You may also access the calculator with fewer options from any of the weather station tables such as Oregon current data. These allow you to enter your own upper and lower thresholds and calculation method, and link to forecast or historical data for predicting future degree-days. You also may download and save these data to make your own charts, typically using a spreadsheet program.

If you wish to compare the progress of degree-day accumulations with either historical normals or between regions, you may want to visit the US degree-day maps webpage. There you will find degree day maps with cumulative degree-days from Jan 1 to the current date, historical normal degree-days over a comparable interval, and deviations between the two. These maps represent the use of GIS (geographic information systems) to interpolate missing data between sites. These map are available for all coterminous US regions, and have both Google Maps and GRASSlinks GIS web interfaces to query degree-day values and to access the degree-day calculator.

We have several related versions of degree-day calculation tools. The next several sections generally describe how to use them. If you see only form fields for thresholds and calculation method, you may enter these manually. If you are using the full-featured DD model, you may find the exact model you need in the pull-down list; it can be a time-saver and a convenient way to automate much of the chore of using degree-days. The model database stores thresholds, calculation methods, starting dates, brief biofix instructions, and selected look-up events for each species model. But there are hundreds or more uses for degree-day calculations, so we allow you to enter your own parameters to use the tool in calculator mode. You may want to review UC Davis's Database of IPM models for a large collection of research summaries of phenology models for insects, mites, diseases, plants, and beneficials. From these and other sources, you will determine the parameters to enter.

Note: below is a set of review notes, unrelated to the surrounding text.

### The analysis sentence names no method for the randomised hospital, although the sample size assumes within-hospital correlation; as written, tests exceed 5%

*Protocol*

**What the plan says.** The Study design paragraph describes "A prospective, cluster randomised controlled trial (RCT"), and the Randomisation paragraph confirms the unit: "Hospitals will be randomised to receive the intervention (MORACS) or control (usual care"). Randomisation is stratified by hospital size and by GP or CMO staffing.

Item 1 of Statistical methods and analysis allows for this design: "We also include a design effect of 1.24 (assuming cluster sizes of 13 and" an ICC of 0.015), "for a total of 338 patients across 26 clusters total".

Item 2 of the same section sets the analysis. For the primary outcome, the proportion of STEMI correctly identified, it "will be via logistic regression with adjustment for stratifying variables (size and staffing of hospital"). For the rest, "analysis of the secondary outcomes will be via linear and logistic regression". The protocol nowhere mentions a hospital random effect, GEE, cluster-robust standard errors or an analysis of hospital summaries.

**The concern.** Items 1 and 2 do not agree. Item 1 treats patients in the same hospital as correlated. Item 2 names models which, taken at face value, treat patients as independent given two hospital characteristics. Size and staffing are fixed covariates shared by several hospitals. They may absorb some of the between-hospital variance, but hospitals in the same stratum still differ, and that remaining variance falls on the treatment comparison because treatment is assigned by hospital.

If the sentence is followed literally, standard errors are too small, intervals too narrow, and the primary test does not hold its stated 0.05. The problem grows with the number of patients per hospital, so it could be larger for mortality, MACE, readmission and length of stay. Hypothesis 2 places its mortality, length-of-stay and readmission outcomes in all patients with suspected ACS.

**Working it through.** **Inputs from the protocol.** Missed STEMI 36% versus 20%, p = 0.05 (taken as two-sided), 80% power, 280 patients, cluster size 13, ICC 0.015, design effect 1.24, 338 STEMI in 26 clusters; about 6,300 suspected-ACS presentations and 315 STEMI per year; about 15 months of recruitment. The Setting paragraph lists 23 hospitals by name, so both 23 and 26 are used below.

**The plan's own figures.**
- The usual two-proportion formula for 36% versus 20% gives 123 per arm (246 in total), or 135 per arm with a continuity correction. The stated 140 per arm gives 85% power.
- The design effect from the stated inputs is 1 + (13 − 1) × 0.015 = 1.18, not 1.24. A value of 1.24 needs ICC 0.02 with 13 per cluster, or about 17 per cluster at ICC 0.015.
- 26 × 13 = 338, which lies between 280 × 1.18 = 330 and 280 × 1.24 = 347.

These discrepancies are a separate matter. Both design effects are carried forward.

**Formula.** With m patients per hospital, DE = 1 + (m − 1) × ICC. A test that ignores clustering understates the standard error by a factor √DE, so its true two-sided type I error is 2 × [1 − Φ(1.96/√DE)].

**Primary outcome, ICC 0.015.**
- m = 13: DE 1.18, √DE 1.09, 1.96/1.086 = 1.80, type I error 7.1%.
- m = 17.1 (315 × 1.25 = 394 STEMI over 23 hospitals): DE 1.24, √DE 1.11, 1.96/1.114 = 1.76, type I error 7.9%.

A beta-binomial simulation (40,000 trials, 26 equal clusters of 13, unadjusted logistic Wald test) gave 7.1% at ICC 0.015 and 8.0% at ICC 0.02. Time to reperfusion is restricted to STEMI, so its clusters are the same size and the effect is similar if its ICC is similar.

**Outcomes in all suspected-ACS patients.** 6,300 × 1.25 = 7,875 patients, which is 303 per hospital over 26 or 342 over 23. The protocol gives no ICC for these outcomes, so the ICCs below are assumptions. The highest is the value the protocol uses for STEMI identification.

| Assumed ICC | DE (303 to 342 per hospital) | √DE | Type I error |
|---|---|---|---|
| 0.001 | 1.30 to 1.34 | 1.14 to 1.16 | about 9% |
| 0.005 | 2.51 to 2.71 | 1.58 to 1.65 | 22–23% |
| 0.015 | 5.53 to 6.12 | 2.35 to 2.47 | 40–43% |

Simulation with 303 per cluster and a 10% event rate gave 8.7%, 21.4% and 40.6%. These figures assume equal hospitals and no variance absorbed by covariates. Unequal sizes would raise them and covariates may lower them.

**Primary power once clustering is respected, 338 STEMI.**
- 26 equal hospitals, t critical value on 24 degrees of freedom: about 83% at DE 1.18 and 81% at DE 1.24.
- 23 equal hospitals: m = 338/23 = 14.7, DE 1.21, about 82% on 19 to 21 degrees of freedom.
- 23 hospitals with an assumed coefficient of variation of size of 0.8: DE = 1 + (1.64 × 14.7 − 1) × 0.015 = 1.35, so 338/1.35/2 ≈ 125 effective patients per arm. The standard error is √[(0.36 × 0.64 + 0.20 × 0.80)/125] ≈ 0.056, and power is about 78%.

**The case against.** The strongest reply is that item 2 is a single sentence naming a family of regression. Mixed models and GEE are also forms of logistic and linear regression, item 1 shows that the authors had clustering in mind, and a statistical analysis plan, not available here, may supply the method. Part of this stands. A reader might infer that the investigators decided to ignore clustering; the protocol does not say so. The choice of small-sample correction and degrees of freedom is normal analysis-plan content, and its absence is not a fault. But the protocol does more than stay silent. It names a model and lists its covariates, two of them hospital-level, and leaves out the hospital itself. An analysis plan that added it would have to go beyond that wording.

CALCULATION METHODS - See also actual calculations and frequently asked questions on degree-days
A degree-day is a heat unit calculated on a daily basis, usually using the daily max and min temperature. Not all degree-days are equivalent or are directly comparible. Various formulas are used that produce different results. We can also vary the lower threshold, use or not use an upper threshold, and vary that as well. Although the online tools support several types of degree-days, there are several that are not yet supported. For example, a "vertical cutoff method" is sometimes used for the upper threshold. We have not implemented the vertical (or intermediate) upper threshold cutoff methods, only horizontal. If you are not certain what type to use, we suggest trying the most common Simple Average or Single Sine methods (with no upper threshold), or better yet go back and find your reference documentation to determine which method to use. We use Single Sine as the default method following the UC Davis recommendations.

In short, we have:
Simple Average - this is the daily max plus min divided by 2 minus the lower threshold (TLOW). This is commonly known as a "growing degree-day"; a term we do not use at this website due to the slightly different "corn growing degree-day".

Growing DDs (GDDs) - this is the formula widely used for sweet corn. We calculate GDDs for corn by using the lower threshold (TLOW) (50 deg. F) if the min is less than the TLOW, and by using THI (86 deg. F) if the max is greater than the THI, computing the average and then subtracting the TLOW. NOTE that for cereals, grapes, and many crops, the term "growing degree day" is used for what otherwise are called simple average degree days: (max + min)/2 - TLOW